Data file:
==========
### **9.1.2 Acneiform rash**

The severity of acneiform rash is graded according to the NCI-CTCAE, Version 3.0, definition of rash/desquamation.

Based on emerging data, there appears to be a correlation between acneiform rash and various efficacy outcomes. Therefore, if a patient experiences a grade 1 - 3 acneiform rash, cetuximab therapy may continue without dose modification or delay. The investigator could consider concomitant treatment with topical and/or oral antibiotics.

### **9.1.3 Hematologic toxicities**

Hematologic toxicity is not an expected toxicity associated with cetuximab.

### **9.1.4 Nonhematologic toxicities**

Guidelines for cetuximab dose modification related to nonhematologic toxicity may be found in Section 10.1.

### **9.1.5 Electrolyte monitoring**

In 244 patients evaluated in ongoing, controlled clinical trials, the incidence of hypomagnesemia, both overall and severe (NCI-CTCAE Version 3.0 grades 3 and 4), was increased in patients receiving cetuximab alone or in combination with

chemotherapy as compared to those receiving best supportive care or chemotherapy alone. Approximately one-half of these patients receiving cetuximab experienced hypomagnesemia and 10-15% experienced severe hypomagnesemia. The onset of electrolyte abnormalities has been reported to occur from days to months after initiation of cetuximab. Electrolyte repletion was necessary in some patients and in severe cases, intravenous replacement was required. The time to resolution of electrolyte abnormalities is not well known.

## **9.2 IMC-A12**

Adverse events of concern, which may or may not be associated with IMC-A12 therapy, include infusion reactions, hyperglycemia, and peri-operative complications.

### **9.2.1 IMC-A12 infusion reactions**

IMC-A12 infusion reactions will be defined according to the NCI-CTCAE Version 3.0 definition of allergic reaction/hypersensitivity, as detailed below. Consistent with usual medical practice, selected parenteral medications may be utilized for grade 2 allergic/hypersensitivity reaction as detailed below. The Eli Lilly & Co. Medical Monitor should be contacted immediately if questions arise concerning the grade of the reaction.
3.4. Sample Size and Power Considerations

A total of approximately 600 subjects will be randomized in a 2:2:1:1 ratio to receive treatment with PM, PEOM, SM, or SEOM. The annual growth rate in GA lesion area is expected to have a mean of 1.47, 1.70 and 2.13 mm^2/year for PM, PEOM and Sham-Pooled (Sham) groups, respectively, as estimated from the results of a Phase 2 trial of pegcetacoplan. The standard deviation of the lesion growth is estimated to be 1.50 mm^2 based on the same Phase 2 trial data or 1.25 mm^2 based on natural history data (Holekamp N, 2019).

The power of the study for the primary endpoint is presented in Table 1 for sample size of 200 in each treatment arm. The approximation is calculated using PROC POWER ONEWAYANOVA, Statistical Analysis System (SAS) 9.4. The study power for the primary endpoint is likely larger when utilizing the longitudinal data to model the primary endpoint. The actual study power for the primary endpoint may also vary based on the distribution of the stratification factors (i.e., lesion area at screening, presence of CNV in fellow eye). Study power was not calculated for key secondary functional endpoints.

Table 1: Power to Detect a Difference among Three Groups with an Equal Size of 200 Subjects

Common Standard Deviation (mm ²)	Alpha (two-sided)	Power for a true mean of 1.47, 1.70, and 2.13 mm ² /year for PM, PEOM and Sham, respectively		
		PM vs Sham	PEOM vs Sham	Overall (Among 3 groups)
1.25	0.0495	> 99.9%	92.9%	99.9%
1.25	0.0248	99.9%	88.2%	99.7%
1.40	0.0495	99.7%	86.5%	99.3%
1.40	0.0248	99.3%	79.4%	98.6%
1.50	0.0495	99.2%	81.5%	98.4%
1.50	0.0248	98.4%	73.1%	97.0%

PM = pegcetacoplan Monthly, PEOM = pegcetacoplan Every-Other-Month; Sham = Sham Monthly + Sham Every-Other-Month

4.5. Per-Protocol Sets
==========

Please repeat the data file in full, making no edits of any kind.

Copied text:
### **9.1.2 Acneiform rash**

The severity of acneiform rash is graded according to the NCI-CTCAE, Version 3.0, definition of rash/desquamation.

Based on emerging data, there appears to be a correlation between acneiform rash and various efficacy outcomes. Therefore, if a patient experiences a grade 1 - 3 acneiform rash, cetuximab therapy may continue without dose modification or delay. The investigator could consider concomitant treatment with topical and/or oral antibiotics.

### **9.1.3 Hematologic toxicities**

Hematologic toxicity is not an expected toxicity associated with cetuximab.

### **9.1.4 Nonhematologic toxicities**

Guidelines for cetuximab dose modification related to nonhematologic toxicity may be found in Section 10.1.

### **9.1.5 Electrolyte monitoring**

In 244 patients evaluated in ongoing, controlled clinical trials, the incidence of hypomagnesemia, both overall and severe (NCI-CTCAE Version 3.0 grades 3 and 4), was increased in patients receiving cetuximab alone or in combination with

chemotherapy as compared to those receiving best supportive care or chemotherapy alone. Approximately one-half of these patients receiving cetuximab experienced hypomagnesemia and 10-15% experienced severe hypomagnesemia. The onset of electrolyte abnormalities has been reported to occur from days to months after initiation of cetuximab. Electrolyte repletion was necessary in some patients and in severe cases, intravenous replacement was required. The time to resolution of electrolyte abnormalities is not well known.

## **9.2 IMC-A12**

Adverse events of concern, which may or may not be associated with IMC-A12 therapy, include infusion reactions, hyperglycemia, and peri-operative complications.

### **9.2.1 IMC-A12 infusion reactions**

IMC-A12 infusion reactions will be defined according to the NCI-CTCAE Version 3.0 definition of allergic reaction/hypersensitivity, as detailed below. Consistent with usual medical practice, selected parenteral medications may be utilized for grade 2 allergic/hypersensitivity reaction as detailed below. The Eli Lilly & Co. Medical Monitor should be contacted immediately if questions arise concerning the grade of the reaction.
3.4. Sample Size and Power Considerations

A total of approximately 600 subjects will be randomized in a 2:2:1:1 ratio to receive treatment with PM, PEOM, SM, or SEOM. The annual growth rate in GA lesion area is expected to have a mean of 1.47, 1.70 and 2.13 mm^2/year for PM, PEOM and Sham-Pooled (Sham) groups, respectively, as estimated from the results of a Phase 2 trial of pegcetacoplan. The standard deviation of the lesion growth is estimated to be 1.50 mm^2 based on the same Phase 2 trial data or 1.25 mm^2 based on natural history data (Holekamp N, 2019).

The power of the study for the primary endpoint is presented in Table 1 for sample size of 200 in each treatment arm. The approximation is calculated using PROC POWER ONEWAYANOVA, Statistical Analysis System (SAS) 9.4. The study power for the primary endpoint is likely larger when utilizing the longitudinal data to model the primary endpoint. The actual study power for the primary endpoint may also vary based on the distribution of the stratification factors (i.e., lesion area at screening, presence of CNV in fellow eye). Study power was not calculated for key secondary functional endpoints.

Table 1: Power to Detect a Difference among Three Groups with an Equal Size of 200 Subjects

Common Standard Deviation (mm ²)	Alpha (two-sided)	Power for a true mean of 1.47, 1.70, and 2.13 mm ² /year for PM, PEOM and Sham, respectively		
		PM vs Sham	PEOM vs Sham	Overall (Among 3 groups)
1.25	0.0495	> 99.9%	92.9%	99.9%
1.25	0.0248	99.9%	88.2%	99.7%
1.40	0.0495	99.7%	86.5%	99.3%
1.40	0.0248	99.3%	79.4%	98.6%
1.50	0.0495	99.2%	81.5%	98.4%
1.50	0.0248	98.4%	73.1%	97.0%

PM = pegcetacoplan Monthly, PEOM = pegcetacoplan Every-Other-Month; Sham = Sham Monthly + Sham Every-Other-Month

4.5. Per-Protocol Sets